Deforestation has slowed in the last decade in America, but still remains high, since between 2000 and 2010 it lost almost 13 million hectares of forests, mainly from agricultural activities, said today in Costa Rica a FAO official.
The Deputy Regional Representative for Latin America of the United Nations Organization for Food and Agriculture Organization (FAO), Alan Bojanic, said that agriculture and mining are the main activities that promote forest clearing in the region.
“In the nineties we had a deforestation rate of about 16 million hectares per year. The pace has slowed but is still widespread degradation,” he said.
Bojanic, who is in San Jose for the eighth Latin American Congress of Forestry, Environmental
Law, said that the problem of deforestation is even greater if one takes into account their contribution to increased greenhouse gases.
“Globally, nearly 17% of these gases come from the destruction and cutting of forests,” he explained.
The specialist said that the high prices of food and minerals in the international market have driven the expansion of the agricultural and mining at the expense of forest conservation.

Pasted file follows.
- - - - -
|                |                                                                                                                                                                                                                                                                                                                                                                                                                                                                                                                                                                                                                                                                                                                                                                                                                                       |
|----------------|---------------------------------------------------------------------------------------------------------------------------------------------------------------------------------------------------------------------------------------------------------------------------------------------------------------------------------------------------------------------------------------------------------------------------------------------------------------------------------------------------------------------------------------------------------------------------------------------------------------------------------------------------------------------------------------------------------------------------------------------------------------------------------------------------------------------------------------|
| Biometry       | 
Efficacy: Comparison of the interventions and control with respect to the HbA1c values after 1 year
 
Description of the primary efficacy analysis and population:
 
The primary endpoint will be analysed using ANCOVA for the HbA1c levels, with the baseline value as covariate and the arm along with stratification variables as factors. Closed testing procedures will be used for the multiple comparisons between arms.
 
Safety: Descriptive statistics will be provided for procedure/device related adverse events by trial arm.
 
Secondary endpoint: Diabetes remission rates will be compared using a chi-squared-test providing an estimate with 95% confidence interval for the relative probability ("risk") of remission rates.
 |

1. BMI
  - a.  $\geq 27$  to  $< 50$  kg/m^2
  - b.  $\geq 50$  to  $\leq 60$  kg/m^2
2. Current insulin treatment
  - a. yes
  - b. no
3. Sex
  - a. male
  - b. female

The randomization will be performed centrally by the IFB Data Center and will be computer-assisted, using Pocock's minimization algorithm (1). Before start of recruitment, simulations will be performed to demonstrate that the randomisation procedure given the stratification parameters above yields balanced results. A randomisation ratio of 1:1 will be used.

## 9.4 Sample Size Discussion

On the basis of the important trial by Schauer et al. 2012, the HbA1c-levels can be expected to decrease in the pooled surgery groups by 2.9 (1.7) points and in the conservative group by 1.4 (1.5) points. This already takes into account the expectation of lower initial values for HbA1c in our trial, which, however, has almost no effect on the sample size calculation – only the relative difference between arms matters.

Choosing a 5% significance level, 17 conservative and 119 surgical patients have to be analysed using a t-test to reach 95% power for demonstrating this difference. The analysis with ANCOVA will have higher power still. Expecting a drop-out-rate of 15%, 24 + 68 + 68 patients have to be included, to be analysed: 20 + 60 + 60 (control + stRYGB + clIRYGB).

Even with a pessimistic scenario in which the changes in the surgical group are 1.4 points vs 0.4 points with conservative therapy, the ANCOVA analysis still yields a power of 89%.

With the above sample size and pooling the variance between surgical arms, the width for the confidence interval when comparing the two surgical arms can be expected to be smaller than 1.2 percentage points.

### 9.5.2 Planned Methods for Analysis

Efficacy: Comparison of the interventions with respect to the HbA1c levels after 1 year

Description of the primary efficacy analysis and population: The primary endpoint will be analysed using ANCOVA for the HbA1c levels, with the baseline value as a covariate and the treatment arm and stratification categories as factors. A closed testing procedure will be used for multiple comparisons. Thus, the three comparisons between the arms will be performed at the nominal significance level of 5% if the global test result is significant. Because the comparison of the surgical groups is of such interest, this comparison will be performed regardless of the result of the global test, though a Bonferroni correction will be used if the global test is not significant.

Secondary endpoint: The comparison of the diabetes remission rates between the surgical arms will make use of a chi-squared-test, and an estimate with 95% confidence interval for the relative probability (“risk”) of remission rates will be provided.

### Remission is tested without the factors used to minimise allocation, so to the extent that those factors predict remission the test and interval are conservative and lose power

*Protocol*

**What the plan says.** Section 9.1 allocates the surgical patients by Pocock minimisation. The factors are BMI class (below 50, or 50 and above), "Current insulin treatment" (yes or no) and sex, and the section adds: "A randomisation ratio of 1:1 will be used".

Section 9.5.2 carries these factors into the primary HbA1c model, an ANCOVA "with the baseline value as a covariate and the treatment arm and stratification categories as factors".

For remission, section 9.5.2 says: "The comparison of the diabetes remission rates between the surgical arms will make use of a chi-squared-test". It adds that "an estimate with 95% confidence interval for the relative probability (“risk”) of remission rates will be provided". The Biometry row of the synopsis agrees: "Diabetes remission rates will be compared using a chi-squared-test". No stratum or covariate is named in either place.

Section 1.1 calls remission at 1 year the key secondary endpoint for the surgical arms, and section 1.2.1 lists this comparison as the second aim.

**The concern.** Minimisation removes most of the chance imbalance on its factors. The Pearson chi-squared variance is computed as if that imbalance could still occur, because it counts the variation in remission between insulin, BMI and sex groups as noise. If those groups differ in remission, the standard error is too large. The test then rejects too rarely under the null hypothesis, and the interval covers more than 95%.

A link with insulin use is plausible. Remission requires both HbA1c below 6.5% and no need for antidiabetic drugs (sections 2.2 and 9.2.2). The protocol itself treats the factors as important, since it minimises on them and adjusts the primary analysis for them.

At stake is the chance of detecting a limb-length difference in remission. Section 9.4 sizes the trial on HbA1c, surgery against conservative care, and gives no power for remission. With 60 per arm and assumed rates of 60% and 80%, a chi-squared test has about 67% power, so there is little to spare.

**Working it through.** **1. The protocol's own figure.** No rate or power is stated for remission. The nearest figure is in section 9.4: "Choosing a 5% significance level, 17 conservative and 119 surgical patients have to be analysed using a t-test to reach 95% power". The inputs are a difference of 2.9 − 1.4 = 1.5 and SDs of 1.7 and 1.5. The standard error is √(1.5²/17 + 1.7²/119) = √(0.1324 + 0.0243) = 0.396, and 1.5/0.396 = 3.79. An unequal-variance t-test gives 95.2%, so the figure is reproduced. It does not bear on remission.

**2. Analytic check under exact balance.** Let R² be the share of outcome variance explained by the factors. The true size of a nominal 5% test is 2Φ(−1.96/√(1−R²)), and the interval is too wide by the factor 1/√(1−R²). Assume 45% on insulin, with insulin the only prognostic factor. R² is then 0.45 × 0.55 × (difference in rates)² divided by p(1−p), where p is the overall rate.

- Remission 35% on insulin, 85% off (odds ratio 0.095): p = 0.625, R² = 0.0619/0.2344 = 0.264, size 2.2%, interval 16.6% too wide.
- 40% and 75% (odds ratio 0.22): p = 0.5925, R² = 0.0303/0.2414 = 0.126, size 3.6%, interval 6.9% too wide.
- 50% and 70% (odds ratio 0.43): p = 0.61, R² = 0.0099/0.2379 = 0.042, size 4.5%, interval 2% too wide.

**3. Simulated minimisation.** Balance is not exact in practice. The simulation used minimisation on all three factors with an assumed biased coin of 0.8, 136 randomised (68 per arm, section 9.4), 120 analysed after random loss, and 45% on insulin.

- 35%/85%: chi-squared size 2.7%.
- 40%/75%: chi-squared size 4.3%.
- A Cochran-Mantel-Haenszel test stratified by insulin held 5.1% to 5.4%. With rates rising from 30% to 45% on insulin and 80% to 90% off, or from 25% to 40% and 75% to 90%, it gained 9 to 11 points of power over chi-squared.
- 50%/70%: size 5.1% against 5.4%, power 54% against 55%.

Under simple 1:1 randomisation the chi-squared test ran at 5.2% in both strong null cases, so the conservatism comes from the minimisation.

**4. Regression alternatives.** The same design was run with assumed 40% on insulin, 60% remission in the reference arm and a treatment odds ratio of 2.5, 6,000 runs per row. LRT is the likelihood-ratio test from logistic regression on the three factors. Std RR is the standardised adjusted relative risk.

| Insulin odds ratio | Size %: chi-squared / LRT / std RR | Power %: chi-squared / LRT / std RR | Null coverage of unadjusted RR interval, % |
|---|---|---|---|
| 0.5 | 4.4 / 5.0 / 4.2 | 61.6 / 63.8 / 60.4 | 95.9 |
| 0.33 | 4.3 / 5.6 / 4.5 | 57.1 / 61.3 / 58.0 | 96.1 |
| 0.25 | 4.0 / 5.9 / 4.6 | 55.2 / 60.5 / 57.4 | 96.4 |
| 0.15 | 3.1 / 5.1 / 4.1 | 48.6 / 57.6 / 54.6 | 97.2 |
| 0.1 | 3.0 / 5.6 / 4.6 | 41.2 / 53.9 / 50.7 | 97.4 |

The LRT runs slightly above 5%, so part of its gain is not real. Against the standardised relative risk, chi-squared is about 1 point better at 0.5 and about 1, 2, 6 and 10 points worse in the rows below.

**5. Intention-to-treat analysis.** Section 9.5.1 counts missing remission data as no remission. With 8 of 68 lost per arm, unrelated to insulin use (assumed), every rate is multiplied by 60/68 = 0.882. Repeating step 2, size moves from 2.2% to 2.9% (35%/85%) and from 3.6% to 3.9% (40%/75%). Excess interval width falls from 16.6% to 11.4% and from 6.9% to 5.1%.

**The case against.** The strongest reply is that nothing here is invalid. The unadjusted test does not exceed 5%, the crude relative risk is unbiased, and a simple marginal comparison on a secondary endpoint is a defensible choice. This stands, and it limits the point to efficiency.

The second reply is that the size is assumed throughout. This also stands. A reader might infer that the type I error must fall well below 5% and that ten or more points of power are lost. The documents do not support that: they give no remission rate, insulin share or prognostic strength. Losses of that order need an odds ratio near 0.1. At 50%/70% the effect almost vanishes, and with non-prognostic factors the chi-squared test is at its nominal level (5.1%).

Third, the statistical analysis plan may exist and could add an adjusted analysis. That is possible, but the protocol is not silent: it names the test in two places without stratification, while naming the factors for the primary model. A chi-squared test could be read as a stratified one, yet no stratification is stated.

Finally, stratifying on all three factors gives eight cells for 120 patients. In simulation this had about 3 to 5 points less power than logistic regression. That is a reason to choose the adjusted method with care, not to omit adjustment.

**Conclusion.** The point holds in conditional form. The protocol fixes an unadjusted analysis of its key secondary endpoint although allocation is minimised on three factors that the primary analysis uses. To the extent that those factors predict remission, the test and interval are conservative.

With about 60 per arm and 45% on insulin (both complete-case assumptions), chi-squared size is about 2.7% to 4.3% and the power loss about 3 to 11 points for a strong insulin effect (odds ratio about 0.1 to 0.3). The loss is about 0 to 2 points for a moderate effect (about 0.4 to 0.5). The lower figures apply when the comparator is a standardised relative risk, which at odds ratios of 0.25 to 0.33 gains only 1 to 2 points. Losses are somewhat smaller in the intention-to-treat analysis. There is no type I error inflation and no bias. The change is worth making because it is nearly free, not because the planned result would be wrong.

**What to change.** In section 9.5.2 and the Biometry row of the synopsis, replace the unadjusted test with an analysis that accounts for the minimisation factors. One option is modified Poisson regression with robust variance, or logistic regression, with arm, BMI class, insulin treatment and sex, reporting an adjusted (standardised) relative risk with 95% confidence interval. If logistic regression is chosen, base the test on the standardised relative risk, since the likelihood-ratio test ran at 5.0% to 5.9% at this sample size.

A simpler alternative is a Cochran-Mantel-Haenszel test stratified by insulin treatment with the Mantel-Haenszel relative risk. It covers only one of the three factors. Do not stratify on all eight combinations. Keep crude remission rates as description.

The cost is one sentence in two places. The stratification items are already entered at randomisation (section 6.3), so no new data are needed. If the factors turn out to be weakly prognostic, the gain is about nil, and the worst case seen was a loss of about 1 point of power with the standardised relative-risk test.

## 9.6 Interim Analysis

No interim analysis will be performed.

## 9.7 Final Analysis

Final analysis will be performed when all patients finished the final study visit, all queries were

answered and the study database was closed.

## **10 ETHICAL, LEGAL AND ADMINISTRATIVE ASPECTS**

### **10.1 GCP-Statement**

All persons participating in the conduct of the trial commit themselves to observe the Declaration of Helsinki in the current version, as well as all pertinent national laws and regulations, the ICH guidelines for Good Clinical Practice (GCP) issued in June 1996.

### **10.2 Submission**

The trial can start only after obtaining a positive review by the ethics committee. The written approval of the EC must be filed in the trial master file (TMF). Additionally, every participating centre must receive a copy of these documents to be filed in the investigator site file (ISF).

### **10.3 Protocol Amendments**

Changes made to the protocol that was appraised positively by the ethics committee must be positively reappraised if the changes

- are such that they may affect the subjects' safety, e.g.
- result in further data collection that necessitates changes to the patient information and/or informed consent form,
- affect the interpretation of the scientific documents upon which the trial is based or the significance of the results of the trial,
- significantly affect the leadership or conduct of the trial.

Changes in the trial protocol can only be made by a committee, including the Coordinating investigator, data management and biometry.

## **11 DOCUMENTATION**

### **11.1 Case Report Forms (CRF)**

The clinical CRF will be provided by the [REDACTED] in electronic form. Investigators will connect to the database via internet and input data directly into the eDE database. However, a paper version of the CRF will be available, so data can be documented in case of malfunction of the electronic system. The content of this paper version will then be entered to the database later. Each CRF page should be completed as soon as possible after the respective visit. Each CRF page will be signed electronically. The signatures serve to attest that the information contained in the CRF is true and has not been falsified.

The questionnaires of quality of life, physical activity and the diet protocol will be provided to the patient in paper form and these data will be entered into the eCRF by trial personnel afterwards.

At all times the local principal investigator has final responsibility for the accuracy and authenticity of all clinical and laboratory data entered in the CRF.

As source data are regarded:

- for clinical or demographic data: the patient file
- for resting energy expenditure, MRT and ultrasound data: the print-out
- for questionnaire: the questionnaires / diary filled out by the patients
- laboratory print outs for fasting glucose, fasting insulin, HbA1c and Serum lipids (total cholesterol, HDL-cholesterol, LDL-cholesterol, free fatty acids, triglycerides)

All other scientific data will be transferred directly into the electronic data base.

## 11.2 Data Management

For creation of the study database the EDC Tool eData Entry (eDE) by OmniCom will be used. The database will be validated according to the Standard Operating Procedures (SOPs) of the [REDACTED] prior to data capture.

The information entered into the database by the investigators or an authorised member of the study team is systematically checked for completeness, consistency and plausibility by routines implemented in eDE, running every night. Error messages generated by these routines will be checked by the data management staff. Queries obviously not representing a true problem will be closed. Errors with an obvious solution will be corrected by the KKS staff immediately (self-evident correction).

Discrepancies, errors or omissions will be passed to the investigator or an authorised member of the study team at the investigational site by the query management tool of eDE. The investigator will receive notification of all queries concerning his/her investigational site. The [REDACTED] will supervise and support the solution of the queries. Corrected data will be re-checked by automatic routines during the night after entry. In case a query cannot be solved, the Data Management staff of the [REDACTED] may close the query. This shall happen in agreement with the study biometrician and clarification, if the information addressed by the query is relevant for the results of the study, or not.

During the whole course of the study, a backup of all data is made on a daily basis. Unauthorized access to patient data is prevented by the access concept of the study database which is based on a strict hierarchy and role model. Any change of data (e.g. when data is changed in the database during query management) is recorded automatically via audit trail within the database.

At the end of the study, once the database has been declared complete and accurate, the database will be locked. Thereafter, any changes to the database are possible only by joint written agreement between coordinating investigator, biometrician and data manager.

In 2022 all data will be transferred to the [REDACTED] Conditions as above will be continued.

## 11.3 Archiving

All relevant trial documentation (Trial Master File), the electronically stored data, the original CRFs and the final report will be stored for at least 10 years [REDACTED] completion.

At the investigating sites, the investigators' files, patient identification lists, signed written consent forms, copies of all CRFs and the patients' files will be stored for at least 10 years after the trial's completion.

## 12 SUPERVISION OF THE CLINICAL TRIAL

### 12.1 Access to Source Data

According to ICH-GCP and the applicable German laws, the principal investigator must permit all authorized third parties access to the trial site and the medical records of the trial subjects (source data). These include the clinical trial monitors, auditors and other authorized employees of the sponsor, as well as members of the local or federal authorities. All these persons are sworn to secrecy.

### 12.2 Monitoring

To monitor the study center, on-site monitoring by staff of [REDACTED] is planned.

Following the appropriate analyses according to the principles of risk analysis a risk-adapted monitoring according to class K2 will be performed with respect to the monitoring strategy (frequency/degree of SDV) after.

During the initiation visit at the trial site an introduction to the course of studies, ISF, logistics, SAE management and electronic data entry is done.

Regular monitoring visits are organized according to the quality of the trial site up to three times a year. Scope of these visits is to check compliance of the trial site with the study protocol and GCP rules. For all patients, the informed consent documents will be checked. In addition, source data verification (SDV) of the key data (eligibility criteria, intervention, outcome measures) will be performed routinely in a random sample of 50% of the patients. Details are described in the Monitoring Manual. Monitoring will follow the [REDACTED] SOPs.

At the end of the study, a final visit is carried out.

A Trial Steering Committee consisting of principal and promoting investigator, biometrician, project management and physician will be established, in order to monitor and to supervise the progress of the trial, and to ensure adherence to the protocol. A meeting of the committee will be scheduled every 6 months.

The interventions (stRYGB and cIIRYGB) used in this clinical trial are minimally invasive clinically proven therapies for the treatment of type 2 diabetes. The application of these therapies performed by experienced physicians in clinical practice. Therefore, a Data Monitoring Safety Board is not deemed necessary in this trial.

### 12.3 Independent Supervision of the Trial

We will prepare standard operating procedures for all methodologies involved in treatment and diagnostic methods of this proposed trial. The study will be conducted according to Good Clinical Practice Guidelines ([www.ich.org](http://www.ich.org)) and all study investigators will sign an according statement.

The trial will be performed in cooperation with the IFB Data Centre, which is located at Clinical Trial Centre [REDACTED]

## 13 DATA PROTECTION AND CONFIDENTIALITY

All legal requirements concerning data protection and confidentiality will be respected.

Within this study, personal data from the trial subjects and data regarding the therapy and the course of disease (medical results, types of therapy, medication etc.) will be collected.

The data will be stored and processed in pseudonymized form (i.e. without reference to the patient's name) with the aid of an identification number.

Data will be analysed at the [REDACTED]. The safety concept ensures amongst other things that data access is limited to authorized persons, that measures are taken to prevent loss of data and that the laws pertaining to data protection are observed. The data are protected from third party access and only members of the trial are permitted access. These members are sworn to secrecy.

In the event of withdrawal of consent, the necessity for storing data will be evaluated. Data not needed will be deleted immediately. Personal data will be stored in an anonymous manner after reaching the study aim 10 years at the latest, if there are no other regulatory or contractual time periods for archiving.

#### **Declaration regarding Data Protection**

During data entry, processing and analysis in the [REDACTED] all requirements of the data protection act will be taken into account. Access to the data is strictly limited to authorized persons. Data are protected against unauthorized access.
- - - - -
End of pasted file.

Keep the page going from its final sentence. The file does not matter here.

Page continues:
“Missing lots of incentive for conservation which makes it very difficult to compete, for example there is a big difference between the economic value of having a hectare of forest in front of a hectare of pineapple,” he said.
According to Bojanic, it have grown rapidly in South America soybean crops and cereals, and while food production is essential and a priority, is necessary to find ways to produce more efficiently in areas that have already been exploited.
America maintains, he said, about 50% of forest cover, especially in the Amazon, accounting for 23% of the world’s forests, with the peculiarity of having the forests with the richest biodiversity on Earth.
Chile, Costa Rica, Uruguay and El Salvador show a positive rate relative to the increase in area of forest cover. However, are Brazil, Peru, Colombia, Bolivia and Venezuela, the countries with the largest forest in the region, representing 84% of the total forest area in Latin America.
This wealth is threatened by illegal logging, which provides about 50% of the wood used on the continent.
All of these elements, as determined by Bojanic, reveal that there is a strong institutional weakness in environmental matters.
“Only 40% of the countries have explicit forest policy,” said the FAO representative, adding that while laws are being created continuously for conservation, most of them left in the paper and is rarely executed.
“There is an important dynamic in the making of laws, the states produce an impressive amount of legislation but the actual levels of control are very low,” he said.
FROM | EFE